Taking UK as a direct example, these officials once they arrived in London with young and teenage children had to be admitted to various seats of learning to continue with their studies and found at the end of their three year term, their children either studying for GCE O/L, Advanced Levels or even half way through University degrees!
Naturally no parent would like to just abandon their children or to disrupt a British education in the middle of their studies and return back thus jeopardising their future! Having got used to a different affluent lifestyle, as opposed to what they have been used to prior to their new surroundings, is just another matter, which also has contributed to these officers' inability to drop that 'relative and personal economic freedom'.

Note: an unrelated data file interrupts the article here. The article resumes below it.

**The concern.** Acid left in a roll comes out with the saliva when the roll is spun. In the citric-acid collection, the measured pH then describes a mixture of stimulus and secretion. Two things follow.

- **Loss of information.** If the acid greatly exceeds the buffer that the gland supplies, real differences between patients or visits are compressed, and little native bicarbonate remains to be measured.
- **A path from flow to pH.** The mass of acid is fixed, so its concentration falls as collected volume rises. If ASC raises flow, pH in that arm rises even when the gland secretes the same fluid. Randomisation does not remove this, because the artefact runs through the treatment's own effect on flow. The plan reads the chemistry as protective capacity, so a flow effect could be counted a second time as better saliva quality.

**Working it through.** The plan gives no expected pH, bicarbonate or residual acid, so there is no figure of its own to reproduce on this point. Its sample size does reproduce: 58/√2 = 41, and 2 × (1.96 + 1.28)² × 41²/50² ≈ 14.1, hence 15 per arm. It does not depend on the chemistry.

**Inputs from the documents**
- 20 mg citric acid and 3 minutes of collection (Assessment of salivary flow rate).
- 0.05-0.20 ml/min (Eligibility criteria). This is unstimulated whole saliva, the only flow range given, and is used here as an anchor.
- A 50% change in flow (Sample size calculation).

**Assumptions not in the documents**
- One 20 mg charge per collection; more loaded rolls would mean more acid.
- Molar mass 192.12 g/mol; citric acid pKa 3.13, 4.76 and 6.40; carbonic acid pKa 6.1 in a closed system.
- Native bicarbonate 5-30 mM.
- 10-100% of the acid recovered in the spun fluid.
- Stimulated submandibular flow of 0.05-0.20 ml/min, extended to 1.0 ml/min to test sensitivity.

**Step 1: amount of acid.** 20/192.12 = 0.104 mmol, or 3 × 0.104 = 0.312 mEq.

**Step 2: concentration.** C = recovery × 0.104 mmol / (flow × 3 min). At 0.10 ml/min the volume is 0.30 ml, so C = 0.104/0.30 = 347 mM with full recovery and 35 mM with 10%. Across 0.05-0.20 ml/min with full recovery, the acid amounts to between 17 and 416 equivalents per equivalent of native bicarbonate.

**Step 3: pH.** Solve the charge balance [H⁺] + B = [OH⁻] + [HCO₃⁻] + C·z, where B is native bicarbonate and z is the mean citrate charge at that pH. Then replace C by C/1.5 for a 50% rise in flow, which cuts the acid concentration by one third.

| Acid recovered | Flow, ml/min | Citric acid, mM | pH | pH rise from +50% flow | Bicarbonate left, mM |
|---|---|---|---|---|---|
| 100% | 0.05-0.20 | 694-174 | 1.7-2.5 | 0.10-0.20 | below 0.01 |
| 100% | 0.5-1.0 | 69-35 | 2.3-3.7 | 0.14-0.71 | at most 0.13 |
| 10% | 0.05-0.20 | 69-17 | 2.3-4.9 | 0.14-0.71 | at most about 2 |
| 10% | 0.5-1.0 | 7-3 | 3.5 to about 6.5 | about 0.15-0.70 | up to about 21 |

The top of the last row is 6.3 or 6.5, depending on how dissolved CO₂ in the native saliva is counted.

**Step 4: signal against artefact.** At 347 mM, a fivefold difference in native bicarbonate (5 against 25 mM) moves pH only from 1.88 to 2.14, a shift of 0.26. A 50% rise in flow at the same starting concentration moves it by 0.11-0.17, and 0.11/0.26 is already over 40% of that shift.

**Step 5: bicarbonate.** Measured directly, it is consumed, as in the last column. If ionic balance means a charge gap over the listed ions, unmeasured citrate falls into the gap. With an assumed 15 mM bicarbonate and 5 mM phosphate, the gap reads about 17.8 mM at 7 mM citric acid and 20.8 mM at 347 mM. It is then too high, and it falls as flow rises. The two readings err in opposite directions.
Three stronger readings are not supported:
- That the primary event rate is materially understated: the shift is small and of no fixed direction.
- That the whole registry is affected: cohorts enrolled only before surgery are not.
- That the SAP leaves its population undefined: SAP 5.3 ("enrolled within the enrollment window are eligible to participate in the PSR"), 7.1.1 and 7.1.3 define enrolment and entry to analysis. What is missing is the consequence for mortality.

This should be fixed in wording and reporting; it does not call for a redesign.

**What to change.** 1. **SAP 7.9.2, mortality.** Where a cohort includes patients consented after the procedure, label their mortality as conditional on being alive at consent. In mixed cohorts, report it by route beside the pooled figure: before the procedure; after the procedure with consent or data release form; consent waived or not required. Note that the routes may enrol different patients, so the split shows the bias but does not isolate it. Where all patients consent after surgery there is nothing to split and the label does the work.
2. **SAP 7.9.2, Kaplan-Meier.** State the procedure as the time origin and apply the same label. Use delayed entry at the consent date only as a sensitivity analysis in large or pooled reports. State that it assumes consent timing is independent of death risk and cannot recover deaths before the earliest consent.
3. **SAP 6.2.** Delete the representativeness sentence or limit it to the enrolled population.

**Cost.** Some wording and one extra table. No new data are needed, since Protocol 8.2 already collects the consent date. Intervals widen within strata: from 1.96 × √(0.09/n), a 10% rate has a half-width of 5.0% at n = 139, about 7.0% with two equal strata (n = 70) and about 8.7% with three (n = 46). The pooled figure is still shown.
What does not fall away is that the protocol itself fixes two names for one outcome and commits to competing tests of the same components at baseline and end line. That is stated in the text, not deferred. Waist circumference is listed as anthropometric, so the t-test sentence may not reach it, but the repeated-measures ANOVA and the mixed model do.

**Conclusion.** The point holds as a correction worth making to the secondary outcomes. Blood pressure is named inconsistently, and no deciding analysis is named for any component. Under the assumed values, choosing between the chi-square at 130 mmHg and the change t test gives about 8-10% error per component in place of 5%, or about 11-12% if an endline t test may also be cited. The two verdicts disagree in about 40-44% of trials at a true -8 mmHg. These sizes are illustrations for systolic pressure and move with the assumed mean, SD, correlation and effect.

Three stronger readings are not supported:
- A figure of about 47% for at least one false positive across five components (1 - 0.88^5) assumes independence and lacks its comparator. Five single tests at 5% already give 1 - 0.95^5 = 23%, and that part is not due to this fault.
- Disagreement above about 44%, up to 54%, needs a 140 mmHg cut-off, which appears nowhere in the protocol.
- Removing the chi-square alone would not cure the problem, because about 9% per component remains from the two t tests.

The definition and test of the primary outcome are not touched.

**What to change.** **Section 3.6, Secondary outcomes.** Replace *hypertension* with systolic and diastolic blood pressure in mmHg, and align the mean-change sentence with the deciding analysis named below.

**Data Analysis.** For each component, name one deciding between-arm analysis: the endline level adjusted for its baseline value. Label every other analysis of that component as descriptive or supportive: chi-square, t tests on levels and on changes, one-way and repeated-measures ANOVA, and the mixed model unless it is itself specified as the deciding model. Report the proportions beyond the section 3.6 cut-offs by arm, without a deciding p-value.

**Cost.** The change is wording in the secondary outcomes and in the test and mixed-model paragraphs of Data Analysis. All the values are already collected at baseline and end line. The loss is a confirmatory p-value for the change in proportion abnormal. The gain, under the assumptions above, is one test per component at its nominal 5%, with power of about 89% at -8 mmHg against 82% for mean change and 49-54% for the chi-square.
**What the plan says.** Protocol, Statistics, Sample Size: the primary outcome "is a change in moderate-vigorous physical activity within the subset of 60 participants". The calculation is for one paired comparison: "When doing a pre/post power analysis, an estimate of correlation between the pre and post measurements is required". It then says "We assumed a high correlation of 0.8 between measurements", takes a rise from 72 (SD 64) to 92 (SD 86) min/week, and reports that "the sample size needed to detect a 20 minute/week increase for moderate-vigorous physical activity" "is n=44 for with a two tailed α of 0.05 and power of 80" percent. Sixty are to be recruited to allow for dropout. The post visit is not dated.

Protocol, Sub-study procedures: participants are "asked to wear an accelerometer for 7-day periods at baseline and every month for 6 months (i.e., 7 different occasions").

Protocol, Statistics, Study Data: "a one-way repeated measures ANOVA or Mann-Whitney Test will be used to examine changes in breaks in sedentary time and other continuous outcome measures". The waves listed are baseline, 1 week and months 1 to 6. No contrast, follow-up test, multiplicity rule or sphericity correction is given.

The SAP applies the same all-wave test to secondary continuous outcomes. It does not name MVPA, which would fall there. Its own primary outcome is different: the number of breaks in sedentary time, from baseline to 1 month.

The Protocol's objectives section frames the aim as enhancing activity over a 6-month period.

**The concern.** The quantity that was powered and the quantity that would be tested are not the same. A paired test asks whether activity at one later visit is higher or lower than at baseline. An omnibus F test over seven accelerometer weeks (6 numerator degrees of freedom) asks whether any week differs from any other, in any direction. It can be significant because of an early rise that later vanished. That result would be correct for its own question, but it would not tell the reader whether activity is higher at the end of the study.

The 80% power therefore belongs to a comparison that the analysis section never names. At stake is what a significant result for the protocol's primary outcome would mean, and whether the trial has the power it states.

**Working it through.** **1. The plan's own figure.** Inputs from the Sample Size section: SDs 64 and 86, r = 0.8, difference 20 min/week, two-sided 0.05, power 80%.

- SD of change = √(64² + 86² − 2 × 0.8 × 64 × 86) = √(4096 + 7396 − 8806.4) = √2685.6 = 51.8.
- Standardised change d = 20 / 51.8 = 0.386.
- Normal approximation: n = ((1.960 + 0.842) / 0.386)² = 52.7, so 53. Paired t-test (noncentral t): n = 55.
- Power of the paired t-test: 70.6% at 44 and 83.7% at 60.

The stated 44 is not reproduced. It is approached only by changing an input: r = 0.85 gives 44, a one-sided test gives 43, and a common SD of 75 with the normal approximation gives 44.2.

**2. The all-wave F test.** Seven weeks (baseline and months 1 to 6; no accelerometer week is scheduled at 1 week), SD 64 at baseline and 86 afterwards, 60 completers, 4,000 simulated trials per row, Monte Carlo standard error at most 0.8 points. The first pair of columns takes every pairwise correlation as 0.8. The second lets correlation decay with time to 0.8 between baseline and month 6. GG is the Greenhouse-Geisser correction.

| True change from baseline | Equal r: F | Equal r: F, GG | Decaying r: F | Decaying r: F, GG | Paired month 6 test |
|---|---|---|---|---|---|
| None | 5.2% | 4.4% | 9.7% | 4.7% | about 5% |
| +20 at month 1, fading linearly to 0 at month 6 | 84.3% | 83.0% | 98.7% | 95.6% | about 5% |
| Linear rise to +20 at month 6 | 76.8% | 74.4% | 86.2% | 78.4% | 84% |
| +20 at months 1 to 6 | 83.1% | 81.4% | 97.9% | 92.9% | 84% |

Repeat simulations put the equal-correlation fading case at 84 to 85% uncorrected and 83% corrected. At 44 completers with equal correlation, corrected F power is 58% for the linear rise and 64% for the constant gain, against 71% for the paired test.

The past records will only reveal that many such officers, even the high ranking top diplomatic elite, have chosen to disregard their commitments, Official Bonds and have sought menial jobs which were far below their standard just to stay put in their greener pastures.
In doing so they have not only siphoned off government coffers to bring their families to foreign lands, drawn vast amounts of money on housing and entertainment allowances and other diplomatic perks and later quit the Service abandoning their pension rights which was the only severe penalty that the Government could have been able to impose on them up to now! That does not mean that every other patriotic expatriate should be measured with the same yardstick!
Of course, Sri Lanka has produced the cream of intellectuals, professionals, scientists, medical men and women who would be an asset to mother country, but the unfortunate factor is that the Think-Tanks of all the past Administrations in Sri Lanka have been blinded by misconception and not looking beyond their nose, as it were, which has so far been ' Sri Lanka's loss and other country's' gain!'